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The implication(s) of the North not backing Tinubu

“I want to say that those of us from Northern Nigeria honour agreements. We do not violate unwritten political agreements and I will be the last person to lead in violating that agreement”. – Nasir El-Rufai, February 2023.

For Atiku Abubakar, the serial presidential candidate of the Peoples Democratic Party (PDP), the 2023 election is definitely his last ditch effort to achieve his ambition to be the President of the Federal Republic of Nigeria, which most political analysts believe he lost in 2003, due to his unbridled ambition. Just weeks into the first term of the Olusegun Obasanjo administration, Atiku Abubakar attempted forcing Obasanjo to adopt the Nelson Mandela option, which would have meant Obasanjo spending only one term.

That desperate move, rather than advance Atiku’s political career, seemed to have doomed it, considering the vicious campaign that Obasanjo has against him.

Since 2001, Obasanjo, had taken effective steps to ensure that Atiku will never achieve his presidential ambition, which dates back to the General Ibrahim Babangida 1993 unwinding transition. When eventually the election that Chief M. K. O. Abiola is widely believed to have won held, it was annulled by the military junta.

The North, most unfortunately, bore the brunt of Babangida’s self serving annulment of the election. The fear is real, that if per chance Atiku wins the election, after eight years of Muhammadu Buhari, that the formidable South-west would ensure that the country enjoys no peace. The grave implication is that the South-west might join the South-east agitations for independence. The South-east is already ungovernable.

Because it’s his last attempt, Atiku is throwing everything into the race, which was expected. The problem is his refusal to take into account the long term consequences of his actions on the fragile unity of the country.

To say the least, his “Na ka, na ka” campaign, which simply means, the North retaining power at whatever cost, is irresponsible and dangerous. And many well meaning northerners are rightly incensed by the utterly primordial campaign that Atiku is mounting, so as to achieve his life ambition.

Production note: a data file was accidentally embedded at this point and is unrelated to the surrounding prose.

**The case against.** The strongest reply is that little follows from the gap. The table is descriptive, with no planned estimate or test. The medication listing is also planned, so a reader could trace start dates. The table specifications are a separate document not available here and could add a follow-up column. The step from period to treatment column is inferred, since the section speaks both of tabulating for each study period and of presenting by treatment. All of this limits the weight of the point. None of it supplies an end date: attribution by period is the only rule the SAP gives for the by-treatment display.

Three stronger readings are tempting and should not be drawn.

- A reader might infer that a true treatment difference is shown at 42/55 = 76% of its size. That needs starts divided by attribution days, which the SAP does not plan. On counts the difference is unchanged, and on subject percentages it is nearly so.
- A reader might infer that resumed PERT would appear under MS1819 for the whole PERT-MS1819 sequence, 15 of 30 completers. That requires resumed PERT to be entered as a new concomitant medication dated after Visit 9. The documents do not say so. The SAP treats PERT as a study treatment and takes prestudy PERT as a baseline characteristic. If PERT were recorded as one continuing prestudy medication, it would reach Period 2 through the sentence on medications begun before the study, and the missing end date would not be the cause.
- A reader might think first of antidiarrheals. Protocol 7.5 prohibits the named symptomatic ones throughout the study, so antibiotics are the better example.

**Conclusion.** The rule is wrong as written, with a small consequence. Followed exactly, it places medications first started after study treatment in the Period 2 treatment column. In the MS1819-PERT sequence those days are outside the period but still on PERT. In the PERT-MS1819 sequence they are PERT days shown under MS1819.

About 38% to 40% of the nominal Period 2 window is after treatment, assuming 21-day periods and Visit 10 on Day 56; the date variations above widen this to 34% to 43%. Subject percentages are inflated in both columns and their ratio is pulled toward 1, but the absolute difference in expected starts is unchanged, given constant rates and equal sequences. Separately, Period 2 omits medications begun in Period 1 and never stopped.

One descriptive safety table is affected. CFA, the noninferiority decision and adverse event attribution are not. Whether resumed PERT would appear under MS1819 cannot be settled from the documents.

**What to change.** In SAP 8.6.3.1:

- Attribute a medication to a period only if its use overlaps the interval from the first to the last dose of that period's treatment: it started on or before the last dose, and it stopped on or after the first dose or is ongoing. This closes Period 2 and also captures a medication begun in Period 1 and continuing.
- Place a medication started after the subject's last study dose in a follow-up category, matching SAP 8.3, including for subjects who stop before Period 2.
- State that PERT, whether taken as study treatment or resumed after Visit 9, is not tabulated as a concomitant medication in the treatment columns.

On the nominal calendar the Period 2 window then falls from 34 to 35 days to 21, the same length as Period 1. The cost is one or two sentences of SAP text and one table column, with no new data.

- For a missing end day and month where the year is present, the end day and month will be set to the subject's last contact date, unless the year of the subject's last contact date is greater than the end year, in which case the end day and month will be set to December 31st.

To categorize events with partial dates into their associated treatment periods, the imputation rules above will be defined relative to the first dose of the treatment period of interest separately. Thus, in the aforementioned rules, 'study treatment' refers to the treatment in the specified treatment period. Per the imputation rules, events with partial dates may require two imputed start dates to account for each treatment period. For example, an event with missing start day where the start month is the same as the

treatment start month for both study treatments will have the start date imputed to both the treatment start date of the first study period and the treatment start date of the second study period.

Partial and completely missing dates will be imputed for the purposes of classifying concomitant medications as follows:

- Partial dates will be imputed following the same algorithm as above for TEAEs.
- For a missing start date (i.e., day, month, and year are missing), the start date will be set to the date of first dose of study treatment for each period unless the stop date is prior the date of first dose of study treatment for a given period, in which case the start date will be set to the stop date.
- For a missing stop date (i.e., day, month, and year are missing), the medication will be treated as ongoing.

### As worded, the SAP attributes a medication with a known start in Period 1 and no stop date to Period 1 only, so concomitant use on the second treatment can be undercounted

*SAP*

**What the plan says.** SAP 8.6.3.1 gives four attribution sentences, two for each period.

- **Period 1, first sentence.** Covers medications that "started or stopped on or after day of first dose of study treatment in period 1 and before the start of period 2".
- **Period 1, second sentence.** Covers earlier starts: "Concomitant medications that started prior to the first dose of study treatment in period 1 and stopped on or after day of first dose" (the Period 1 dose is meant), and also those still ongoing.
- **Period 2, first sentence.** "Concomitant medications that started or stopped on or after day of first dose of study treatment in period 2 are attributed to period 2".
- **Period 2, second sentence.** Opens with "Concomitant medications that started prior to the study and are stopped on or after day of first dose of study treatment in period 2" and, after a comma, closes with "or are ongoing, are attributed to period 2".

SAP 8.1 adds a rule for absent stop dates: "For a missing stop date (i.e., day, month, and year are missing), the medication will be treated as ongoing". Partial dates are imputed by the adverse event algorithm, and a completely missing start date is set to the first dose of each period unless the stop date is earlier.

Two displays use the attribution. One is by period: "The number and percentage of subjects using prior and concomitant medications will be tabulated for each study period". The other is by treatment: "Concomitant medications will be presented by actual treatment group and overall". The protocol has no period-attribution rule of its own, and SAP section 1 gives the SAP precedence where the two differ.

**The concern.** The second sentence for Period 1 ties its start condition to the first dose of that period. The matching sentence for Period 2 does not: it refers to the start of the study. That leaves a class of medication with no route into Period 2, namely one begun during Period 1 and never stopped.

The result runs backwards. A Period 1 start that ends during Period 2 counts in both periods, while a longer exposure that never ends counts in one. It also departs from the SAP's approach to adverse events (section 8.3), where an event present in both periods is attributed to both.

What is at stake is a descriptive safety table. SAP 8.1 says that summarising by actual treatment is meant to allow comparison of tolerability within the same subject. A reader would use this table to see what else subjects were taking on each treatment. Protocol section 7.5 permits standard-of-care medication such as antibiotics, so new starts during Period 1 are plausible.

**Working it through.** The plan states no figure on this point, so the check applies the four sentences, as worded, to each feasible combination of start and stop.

Atiku’s albatross is the fact that he has never been a loyal party member; his loyalty is only to his ambition. When he lost the ticket in 2011, to Jonathan, he worked for Jonathan’s defeat. In 2015 he once again abandoned the PDP, with some governors, and aligned with the All Progressives Congress, APC, in an open rebellion against the southern Jonathan claiming that it was the North’s turn. He ensured that Jonathan was humiliated out of power. How can the South-south support such a slippery character?

The one problem with Atiku is that he doesn’t seem to learn from the past. So, the more he desperately plots to become the president, the more his past catches up with him.

Though Atiku managed to clinch the PDP ticket by subterfuge, he has in the process divided the party with the G-5, led by Governor Nyesom Wike of Rivers state burying whatever chance that he thought he had in the February 25 election.

Only a desperate Atiku will defeat his past arguments against Jonathan running in 2015, by insisting that power remains in the North after Bubari’s eight years.

The main anger of the Wike group is the blunt refusal of Atiku to respect the zoning of the presidency between the North and South. For Wike, an Atiku presidency after eight years of Muhammadu Buhari is a negation of the principle of rotation, which gives each section of the country a sense of belonging. Part of the reason Jonathan was defeated in 2015, was his refusal to respect the agreed zoning formula.

Clearly, Atiku believes in maintaining a winning formula, which explains why since he emerged as the PDP flag bearer he has mounted the highly dangerous and divisive “Na ka, Na Ka” campaign.

It is believed that Atiku has aligned with the same Villa forces which had vigorously pushed Senate President Ahmed Lawan for the presidency, but were roundly defeated by the governors, who saw the negative implication for national unity, which the Villa forces blinded by power didn’t see.

Governor Nasir El-Rufai of Kaduna state, who since 2018 has remained consistent in his call for the APC to shift power in 2023 to the South, in a series of media engagements has frontally accused the cabal, which Aisha, the president’s wife, had once referred to as hyenas and not the president, of working towards the defeat of the APC. An allegation that Bola Tinubu had equally made.